Re-imagine leading and following in a world longing for true justice, compassion and freedom followers of Christ yearn to see the world changed in compassionate, positive, effective ways. As prophetic voices, Shane Claiborne and John Perkins lead the way in this move to be the hands, feet and heart of Jesus. One is young, a self proclaimed reformed redneck who grew up in the hills of Tennessee and now lives in inner city Philadelphia and the other is decades older, an African-American civil rights leader who was almost beaten to death by police in Mississippi, and went on to found a reconciliation movement and counsel three American presidents. Claiborne and Perkins draw on more than a century of combined following and learning, activating and leading. Together they craft a timely message for ordinary people willing to take radical steps to see real change happen. In Follow Me to Freedom, Claiborne and Perkins lead the way toward justice for all, unfolding a proven strategy as ancient as the patriarchs of faith and as fresh as the needs of every human heart. Starting with Moses as a model, they re-imagine leading and following in a world desperate for true social justice, compassion and freedom. They offer practical ways to internalize and live out God’s promise of freedom in the twenty-first century. Followers of Christ will not only be inspired but also catalyzed into action, and the world will never be the same.
- Social Gospel isn't truly the Gospel
“Follow Me to Freedom” by Shane Claiborne and John Perkins is a book about showing Christ's love and compassion through deed, and not just by word.
There are some good things about the book and audiobook. I like the creative way Claiborne and Perkins approached the book: as a conversation between the two. The book was pleasant to listen to, and I felt like an eavesdropper to the conversation. I don't know if reading the book would have had the same impact. The two narrators were also excellent. They were both convincing, passionate, and “got into their character.” I especially enjoyed listening to the person who narrated for John Perkins. If I hadn't heard the real authors of the book speak at the beginning of the audiobook, I would've thought that Claiborne and Perkins themselves narrated their own book.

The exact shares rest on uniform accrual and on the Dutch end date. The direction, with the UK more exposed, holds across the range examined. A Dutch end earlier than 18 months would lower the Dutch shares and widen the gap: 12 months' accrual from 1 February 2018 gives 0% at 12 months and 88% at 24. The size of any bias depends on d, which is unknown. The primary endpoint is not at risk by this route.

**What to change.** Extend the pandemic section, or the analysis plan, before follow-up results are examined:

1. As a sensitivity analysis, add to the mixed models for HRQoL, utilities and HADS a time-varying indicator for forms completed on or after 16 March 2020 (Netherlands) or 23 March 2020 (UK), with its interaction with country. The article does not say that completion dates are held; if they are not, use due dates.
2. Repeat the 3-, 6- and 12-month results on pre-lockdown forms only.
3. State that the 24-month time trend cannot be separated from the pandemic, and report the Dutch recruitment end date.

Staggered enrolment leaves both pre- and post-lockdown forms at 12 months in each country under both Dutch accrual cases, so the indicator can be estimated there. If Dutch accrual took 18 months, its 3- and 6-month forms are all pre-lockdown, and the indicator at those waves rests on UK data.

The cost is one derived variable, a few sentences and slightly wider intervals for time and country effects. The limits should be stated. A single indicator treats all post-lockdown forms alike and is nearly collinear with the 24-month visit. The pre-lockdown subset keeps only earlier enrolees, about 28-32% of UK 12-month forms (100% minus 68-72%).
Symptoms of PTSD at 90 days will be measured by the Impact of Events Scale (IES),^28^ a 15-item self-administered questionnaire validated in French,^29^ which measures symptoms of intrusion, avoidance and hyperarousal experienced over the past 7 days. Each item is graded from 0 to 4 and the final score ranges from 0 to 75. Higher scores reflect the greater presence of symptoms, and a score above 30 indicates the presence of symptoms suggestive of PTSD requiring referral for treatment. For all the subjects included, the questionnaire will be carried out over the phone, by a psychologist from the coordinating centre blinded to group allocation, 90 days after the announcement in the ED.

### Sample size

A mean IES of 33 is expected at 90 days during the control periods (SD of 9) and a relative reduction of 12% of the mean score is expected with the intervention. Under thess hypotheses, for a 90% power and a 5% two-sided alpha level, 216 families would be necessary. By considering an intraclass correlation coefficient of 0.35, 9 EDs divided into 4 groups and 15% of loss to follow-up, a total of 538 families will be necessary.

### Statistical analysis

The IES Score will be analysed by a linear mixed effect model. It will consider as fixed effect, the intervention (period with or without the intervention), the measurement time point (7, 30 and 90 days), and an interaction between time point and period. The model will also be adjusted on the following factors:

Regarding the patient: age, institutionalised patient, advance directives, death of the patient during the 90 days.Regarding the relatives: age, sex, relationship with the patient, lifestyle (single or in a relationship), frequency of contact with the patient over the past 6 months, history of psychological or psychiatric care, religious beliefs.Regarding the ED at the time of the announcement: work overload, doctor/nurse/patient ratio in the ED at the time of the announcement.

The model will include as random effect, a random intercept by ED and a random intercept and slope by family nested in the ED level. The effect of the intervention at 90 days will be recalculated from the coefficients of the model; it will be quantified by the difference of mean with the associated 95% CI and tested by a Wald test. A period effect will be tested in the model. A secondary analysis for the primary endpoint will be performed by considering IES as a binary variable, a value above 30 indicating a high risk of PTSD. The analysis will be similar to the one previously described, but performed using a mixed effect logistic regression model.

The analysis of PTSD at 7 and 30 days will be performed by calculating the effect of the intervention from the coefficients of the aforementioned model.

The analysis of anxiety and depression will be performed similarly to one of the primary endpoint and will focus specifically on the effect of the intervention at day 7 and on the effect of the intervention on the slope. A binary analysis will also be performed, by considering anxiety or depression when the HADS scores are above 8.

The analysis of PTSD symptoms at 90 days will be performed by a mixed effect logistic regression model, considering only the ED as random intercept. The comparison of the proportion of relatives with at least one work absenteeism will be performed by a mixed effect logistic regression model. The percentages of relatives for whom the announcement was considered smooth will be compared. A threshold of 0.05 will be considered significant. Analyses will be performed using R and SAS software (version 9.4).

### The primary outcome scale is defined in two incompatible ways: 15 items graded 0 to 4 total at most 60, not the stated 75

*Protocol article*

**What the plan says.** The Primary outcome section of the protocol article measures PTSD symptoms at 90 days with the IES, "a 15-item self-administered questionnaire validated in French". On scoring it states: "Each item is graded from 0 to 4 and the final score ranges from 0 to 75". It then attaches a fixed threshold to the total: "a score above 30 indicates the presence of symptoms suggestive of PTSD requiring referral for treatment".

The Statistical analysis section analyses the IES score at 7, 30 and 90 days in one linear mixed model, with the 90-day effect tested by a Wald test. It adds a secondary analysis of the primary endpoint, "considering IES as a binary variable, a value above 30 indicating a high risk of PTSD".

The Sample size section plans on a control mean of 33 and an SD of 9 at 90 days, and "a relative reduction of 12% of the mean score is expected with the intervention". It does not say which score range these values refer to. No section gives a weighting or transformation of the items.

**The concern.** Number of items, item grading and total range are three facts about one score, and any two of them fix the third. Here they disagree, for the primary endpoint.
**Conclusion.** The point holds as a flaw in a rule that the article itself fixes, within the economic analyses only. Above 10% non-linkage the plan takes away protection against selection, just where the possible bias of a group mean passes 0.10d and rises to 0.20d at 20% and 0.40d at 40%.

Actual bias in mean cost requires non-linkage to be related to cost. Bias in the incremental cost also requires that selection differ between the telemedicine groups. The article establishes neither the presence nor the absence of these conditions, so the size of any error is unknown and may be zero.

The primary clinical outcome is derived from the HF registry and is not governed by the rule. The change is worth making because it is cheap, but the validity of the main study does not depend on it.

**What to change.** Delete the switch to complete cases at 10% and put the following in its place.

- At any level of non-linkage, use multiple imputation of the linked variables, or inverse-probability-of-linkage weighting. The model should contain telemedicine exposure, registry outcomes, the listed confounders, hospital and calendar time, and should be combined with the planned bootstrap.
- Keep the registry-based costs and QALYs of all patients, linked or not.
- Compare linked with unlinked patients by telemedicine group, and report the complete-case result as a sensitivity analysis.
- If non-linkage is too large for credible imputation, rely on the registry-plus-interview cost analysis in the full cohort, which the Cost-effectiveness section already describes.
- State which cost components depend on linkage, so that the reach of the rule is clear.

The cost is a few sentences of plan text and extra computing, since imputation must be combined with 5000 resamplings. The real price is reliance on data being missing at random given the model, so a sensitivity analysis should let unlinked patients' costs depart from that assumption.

Both Claiborne and Perkins had many sound Biblical things to say. I think they do a lot of much-needed outreach that many churches should be doing. It seems like they start outreaches and hand them to those who know the neighborhoods the best, which I totally agree with. Who better to do a neighborhood outreach than the people who come from that neighborhood? It's the same way with planting a church in a foreign country and having an indigenous pastor take over. I agree with both that their needs to be repentance and fruit in the believer's life.
However, the pros are outweighed by the cons of the book. Right away, I found the book interesting and creative, but there were many times I disagreed with their theology and their philosophy. That led to this audiobook being a hard task. They both talked about race a lot, and Shane Claiborne especially brought it up a lot. He is a self-proclaimed “redneck,” and he even mentioned that he wanted to be mentored by an older black man. Why not a Hispanic or Asian woman that was the same age as him? He talked about a conference in which all kinds of people would get to speak, including African-American women. I have no problem with a woman (regardless of race) speaking in a women's conference, but a woman shouldn't be teaching adult men about the Bible. In fact, there are some Christian women who I believe are better speakers and students of the Word, but I don't think they should be teaching a co-ed Bible study. The Bible itself prohibits this (I Timothy 2:11-14). I didn't write this, it's in the Bible! This isn't a conservative White male ideal.
I'm a female, and I'm neither black nor white, but the “affirmative action” view of the church and society was irritating. One shouldn't pick somebody to lead because they are a poor minority. A leader should be somebody that can lead, regardless of race or economic status. And preachers and Christian speakers should be based on Biblical principles, not on giving them a “fair chance”. I also disagreed with many of Claiborne's “mentors” and people he associates with. He mentioned people who have watered-down or even heretical theology. Claiborne speaks too highly of Mother Theresa, one of his mentors. She was a sinful human, like the rest of us. I don't know that much about Mother Theresa, but I know she had helped many people in India. Unfortunately, helping people and doing good aren't going to get you to Heaven. Only God knows if Mother Theresa truly repented. I hope she did.
Overall, the message I got out of the book was to help those less fortunate and who don't have as many opportunities to rise above the poverty or obstacles that have faced them. Again, I agree that we need to help the needy and oppressed, but the most important way to help them is to share the Gospel with them first.
- I have just finished the book...
I have just finished the book Follow Me to Freedom by Shane Claiborne and John Perkins. I have definitely learned a lot from this book about the nature of poverty and injustice. I have also learned some steps that can be taken to alleviate it. However, I felt that the constructive parts were few and the destructive elements were many.